How Transparent Should I Be?

I’ve told my husband that I am an alcoholic.  He was quiet.  He didn’t know what to say.  He just gave me a hug (he’s an engineer).  I told my neighbor I am an alcoholic, who is a non-drinker.  She was surprised but so supportive.  She also gave me a hug.  I announced “My name is Trish and I am an alcoholic” at my AA meeting.  They all said “Hi Trish.”  I go a few hugs afterward.  I emailed my friend in Florida who is also an alcoholic but has not said the word yet.  She wants to be like me.  She wants to quit drinking, but her husband says she doesn’t have a problem (she’s his drinking buddy).  Anyway, she is very supportive of me.

I’m not going to tell my 90 year old mom who lives independently, but counts on me for most everything.  She was also an alcoholic but never admitted it.  She doesn’t drink anymore because she was hospitalized for pancreatitis caused by drinking (she won’t admit that).  If I told her this she would be up nights thinking about me and wondering how she didn’t know.  Not worth worrying her.

I need to tell me two grown daughters.  They have a right to know that their mom has this disease.  We all seem to know that our parents are alcoholics don’t we?  My girls know I love(d) my wine.  They give me gifts related to wine (pretty wine glasses, cut little wine glass charms, wine bottle openers.  They are grown women with families of their own and life in different states, so I don’t get to see them often enough.  I don’t want to send an email, and I don’t really want to tell them over the phone.  What to do.  One daughter knows I quit drinking, but the word “alcoholic” has never been mentioned.  Perhaps I hesitate because deep down I feel they have the same disease and I’m not sure where the conversation will go.  Hmmm – any words of wisdom are appreciated.


3 thoughts on “How Transparent Should I Be?

  1. My thoughts are this…. check your intention. What is your intention in telling your daughters? Is it for you, or is it for them? What good will come, what maybe not good? It seems to me that once people label themselves, it sticks. Forever more, they/we/you/whoever are labelled as…. “oh, yeah, she’s an alcoholic.” not, she’s a really great woman, she’s a great friend, oh.. yeah, she’s great. Then, not only is the label carried around on your shoulders, but the guilt/shame and societal opinions that go along with it and you have to add that to your bag of dragons, Call it a cop out, or whatever, but that’s my thoughts on it. I like what Johnny Depp said ”I just decided that I pretty much got everything I could get out of it,” he said. “I investigated wine and spirits thoroughly, and they certainly investigated me as well, and we found out that we got along beautifully, but maybe too well.” yup. I support you in doing/telling and being exactly what you need to do for you!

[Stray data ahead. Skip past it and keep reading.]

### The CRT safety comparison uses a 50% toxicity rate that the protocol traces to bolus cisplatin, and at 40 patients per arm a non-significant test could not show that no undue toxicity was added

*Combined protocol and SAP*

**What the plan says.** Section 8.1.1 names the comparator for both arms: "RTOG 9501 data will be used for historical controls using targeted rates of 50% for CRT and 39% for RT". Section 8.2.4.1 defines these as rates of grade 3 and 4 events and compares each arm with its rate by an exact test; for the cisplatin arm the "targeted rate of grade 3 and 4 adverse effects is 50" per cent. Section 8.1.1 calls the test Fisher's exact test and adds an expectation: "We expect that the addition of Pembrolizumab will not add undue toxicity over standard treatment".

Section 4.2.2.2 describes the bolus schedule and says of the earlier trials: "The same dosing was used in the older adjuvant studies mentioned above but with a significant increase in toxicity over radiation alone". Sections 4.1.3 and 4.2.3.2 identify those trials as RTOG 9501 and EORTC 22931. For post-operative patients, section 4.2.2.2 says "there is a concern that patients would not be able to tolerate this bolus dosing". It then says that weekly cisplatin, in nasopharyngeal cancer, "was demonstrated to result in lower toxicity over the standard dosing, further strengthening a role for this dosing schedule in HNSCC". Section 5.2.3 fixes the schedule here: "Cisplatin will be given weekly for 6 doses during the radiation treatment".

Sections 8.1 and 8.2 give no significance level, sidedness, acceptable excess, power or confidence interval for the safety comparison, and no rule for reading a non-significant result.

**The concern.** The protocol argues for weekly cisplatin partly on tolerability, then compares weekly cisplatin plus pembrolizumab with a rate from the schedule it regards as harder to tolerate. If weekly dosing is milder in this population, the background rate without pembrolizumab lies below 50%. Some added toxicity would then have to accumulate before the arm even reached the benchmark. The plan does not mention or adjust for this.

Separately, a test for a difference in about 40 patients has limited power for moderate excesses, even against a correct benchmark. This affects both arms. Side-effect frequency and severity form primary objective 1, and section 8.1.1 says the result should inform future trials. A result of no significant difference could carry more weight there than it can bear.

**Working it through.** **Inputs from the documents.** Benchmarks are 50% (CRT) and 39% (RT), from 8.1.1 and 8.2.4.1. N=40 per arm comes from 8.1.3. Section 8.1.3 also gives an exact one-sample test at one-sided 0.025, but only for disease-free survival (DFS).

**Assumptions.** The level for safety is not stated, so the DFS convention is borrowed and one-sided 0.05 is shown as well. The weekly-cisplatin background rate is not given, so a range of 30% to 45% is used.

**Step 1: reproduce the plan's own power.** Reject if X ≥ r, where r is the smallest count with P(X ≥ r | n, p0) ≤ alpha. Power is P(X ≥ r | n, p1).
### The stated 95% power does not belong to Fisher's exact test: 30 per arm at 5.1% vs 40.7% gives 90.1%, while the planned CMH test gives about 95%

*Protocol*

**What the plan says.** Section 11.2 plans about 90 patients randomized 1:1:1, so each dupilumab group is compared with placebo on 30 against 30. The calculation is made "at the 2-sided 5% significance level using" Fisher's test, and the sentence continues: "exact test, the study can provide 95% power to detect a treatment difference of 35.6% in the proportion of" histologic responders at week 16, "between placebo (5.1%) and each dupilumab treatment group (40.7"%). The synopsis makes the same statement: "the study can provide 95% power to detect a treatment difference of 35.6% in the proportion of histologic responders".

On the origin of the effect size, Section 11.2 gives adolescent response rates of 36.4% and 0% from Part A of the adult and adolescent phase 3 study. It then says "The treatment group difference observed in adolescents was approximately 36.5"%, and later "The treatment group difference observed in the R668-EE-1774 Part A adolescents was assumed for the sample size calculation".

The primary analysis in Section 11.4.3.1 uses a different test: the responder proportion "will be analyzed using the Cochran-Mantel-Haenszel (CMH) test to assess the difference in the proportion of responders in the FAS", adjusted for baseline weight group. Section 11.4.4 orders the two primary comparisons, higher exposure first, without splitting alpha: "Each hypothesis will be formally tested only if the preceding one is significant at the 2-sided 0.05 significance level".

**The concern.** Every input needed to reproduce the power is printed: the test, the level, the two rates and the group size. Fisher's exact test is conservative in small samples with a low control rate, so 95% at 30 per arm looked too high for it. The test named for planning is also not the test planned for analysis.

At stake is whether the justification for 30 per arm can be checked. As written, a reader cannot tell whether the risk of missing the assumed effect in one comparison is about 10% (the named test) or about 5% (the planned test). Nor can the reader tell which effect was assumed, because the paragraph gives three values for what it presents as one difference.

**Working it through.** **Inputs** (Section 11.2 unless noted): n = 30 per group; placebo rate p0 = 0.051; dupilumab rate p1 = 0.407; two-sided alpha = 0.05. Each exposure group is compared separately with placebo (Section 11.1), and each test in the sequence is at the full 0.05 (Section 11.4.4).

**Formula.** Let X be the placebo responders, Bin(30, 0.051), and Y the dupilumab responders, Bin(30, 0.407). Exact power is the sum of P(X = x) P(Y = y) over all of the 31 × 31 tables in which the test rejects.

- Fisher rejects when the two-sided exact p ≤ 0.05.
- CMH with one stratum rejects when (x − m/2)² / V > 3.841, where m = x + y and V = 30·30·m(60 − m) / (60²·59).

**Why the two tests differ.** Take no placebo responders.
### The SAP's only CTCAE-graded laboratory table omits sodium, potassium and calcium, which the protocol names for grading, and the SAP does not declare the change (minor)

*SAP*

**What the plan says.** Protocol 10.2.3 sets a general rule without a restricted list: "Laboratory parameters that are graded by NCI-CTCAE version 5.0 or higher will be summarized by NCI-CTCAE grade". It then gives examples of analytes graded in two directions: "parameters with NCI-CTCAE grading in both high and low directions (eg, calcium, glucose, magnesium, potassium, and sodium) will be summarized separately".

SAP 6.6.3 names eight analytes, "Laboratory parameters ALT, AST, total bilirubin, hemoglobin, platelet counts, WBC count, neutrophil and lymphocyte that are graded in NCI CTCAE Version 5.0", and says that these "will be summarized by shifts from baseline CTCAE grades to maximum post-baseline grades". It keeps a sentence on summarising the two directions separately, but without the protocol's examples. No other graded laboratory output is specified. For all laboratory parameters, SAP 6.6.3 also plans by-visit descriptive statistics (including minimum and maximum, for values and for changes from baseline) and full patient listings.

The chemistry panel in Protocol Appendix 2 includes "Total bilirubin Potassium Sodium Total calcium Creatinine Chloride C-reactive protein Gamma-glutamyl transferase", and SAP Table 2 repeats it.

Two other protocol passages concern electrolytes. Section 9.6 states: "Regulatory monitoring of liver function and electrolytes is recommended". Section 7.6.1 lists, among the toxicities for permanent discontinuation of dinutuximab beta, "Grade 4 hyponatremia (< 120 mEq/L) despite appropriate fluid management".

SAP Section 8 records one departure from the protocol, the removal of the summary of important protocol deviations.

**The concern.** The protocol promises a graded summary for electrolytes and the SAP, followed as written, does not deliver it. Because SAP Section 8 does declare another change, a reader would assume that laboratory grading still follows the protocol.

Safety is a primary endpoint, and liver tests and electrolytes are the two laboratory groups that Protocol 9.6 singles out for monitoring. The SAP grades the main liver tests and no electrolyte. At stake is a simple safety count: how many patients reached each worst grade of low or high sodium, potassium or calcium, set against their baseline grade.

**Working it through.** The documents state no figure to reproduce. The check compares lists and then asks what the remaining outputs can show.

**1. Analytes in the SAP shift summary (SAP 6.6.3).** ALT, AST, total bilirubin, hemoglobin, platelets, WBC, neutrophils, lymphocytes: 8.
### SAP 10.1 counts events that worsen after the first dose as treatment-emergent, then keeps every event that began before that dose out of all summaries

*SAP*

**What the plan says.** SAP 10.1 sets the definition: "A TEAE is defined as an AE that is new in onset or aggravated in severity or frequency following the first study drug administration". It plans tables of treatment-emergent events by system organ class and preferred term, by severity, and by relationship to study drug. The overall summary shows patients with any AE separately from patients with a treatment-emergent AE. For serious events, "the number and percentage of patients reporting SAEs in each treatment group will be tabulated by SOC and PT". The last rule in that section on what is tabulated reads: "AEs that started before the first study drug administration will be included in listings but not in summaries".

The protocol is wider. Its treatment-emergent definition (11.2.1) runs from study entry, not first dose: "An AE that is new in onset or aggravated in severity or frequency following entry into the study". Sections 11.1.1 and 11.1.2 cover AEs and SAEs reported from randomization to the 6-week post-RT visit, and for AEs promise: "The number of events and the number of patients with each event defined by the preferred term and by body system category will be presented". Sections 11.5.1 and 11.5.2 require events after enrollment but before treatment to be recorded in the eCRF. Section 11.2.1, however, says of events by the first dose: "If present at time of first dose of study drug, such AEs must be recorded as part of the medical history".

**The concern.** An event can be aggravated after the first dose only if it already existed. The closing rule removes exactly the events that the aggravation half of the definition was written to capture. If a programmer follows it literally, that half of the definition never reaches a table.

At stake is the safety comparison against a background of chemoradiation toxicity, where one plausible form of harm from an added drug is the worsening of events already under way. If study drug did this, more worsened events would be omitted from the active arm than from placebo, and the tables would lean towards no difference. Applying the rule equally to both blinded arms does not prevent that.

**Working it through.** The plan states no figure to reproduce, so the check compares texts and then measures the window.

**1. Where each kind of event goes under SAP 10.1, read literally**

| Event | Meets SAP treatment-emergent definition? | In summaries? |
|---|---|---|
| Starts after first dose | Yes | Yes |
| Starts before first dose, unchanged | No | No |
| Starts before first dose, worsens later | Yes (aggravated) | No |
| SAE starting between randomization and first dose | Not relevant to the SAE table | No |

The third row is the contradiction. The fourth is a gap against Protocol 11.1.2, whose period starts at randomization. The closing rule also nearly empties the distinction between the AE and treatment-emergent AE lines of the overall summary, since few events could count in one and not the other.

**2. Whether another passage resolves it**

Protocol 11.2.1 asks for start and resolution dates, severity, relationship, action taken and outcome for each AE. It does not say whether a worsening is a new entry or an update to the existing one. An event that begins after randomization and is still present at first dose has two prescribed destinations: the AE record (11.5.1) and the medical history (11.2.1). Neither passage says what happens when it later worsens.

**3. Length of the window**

2. Interesting tfay. I’ve always kept to myself in the past, never told anyone “everything” about me, just the bits I wanted them to know. But if this truly is a disease…like a cancer or heart disease that can be inherited, isn’t it my responsibility to tell those who might be affected?

    Still troubled by this.

    • I can only speak from my own heart, so here you go. I believe that when you are no longer troubled by it, the question will answer itself. This goes back to checking your intention. The truth is you are not drinking. The truth is, you’ve chosen to do this. The truth is your drinking isn’t serving you anymore. There are many forms of cancer and just as many forms of heart disease. There are also many ways to define your choice to not drink. As I said before, choose the path that’s right for you. I’ve found when I’m uncertain of that path, I need to sit with it a bit longer. And sometimes sit some more. I’m in your corner whatever you choose to do. hugs.

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